I Can’t Think Straight: A look into Accurate Representation

I-Cant-Think-StraightThe 2008 film I Can’t Think Straight, written by Shamim Sarif as an adaptation of her autobiographical novel of the same name, tells the story of Talla and Layla and how they figure out who they really are. Talla, a confident Palestinian woman whose wealthy family in Jordan has tried to get her married for the fourth time as she ventures off to start her own business, is introduced to Layla, a clumsy, not quite sure of herself Muslim Indian woman living with her parents in England. The two quickly become friends, and their friendship blossoms into a romance.

Both Talla and Layla are portrayed with an intrinsic accuracy when it comes to their sexuality. Talla had experimented previously with women in college while Layla consumes media by and about lesbian women. The two women are constantly fighting against their culture, family, tradition and religion in an effort to express their sexuality. This is not helped by the fact that both, at the time of their relationships start, are both in relationships with men. Because the relationships portrayed in this film are based on the author’s personal experiences, it is natural that the way Talla and Layla come across would reflect the way real lesbians would act. This is reflected both in the way they react to their sexuality as well as to each other.

Frequently, in films in which lesbian characters realize their sexuality, there is very little internal struggle. This results in a journey of self-discovery that rings false. However, in I Can’t Think Straight, both Talla and Layla face the internal struggle of coming to terms with their sexuality and coming out to their respective families. In both cases of coming out, the mother goes into diatribe screaming about what shame the daughter is bringing to the family or how they are going to hell, and yet the fathers seem surprisingly level headed. This spectrum of reaction and divide within families is something that actually happens to many queer people, and as a result gives a reflection of reality that mirrors accurately.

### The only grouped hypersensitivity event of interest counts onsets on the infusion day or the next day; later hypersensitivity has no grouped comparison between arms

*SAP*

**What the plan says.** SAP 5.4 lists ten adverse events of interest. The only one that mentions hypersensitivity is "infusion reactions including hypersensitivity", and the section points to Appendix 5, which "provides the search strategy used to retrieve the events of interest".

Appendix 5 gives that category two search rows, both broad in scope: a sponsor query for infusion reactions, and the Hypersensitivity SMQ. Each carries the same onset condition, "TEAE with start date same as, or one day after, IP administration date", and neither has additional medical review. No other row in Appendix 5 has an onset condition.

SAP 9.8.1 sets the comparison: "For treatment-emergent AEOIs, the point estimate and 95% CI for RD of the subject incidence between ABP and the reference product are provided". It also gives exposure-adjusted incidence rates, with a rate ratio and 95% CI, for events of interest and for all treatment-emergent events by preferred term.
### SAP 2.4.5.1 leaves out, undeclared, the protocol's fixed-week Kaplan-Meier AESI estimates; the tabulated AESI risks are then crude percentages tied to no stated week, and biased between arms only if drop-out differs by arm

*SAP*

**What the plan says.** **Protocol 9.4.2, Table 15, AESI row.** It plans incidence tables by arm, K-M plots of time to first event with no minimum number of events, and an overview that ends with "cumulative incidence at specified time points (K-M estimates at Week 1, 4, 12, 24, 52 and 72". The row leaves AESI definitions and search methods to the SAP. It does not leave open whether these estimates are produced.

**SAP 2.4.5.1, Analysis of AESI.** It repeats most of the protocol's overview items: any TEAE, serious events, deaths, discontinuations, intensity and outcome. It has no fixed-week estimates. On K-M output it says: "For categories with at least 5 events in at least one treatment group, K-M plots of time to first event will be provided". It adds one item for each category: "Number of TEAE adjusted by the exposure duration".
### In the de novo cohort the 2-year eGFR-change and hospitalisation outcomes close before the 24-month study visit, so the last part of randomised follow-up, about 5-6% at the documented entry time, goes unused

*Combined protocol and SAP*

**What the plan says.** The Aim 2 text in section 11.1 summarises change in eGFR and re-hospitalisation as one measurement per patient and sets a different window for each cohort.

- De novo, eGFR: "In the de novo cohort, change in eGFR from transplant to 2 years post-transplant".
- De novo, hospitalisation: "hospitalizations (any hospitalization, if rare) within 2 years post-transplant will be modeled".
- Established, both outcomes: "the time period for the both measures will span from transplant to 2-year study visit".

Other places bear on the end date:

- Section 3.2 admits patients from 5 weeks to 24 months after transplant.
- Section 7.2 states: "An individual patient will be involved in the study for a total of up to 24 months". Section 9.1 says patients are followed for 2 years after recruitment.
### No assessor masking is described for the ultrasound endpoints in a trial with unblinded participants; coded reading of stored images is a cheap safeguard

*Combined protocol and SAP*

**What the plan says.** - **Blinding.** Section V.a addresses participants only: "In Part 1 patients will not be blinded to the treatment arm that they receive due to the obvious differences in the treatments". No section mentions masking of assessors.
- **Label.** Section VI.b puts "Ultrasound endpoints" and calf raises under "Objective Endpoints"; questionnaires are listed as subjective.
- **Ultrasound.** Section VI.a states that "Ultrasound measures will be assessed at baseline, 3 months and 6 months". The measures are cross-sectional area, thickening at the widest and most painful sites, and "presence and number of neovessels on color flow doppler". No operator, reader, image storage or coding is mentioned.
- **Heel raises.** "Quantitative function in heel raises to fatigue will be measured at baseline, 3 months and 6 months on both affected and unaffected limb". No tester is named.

Additionally, what was unique about this film is that no one’s lives stopped for “cute” lesbianism. Politics were still discussed, parties were planned, and nearly every character introduced (of which there are many, including Talla and Layla’s siblings and parents, a family maid, Layla’s boyfriend and so on) had some form of arc in the story that was executed well and allowed for development. The main plot happened, but through skillful storytelling, so did smaller story arcs that only complimented the main story.


What is frustrating about I Can’t Think Straight is the representation of the two lead actresses. Lisa Ray, playing Talla, who is a Palestinian woman living in Jordan, is half Indian and half Polish. Additionally, Lisa Ray is a straight woman. By comparison, Sheetal Sheth is a bisexual Indian woman. While this doesn’t seem to be particularly egregious, Lisa Ray’s experiences as a biracial straight woman of color would be different from a Middle Eastern queer woman. Lisa Ray’s acting is fantastic, however that doesn’t change the fact that there are so few movies with queer women of color as the leads and the fact that Talla could have been played by someone who accurately portrays her race and culture and wasn’t is frustrating.

I Can’t Think Straight is a beautiful film that traces the intersecting issues of race, culture, politics, and sexuality while portraying issues of family and acceptance in a positive light. This film does a beautiful job of accepting cultural thought and crafting a story of love through adversity. Despite its representational faults, I Can’t Think Straight is a gem of a film that will leave you with a smile.

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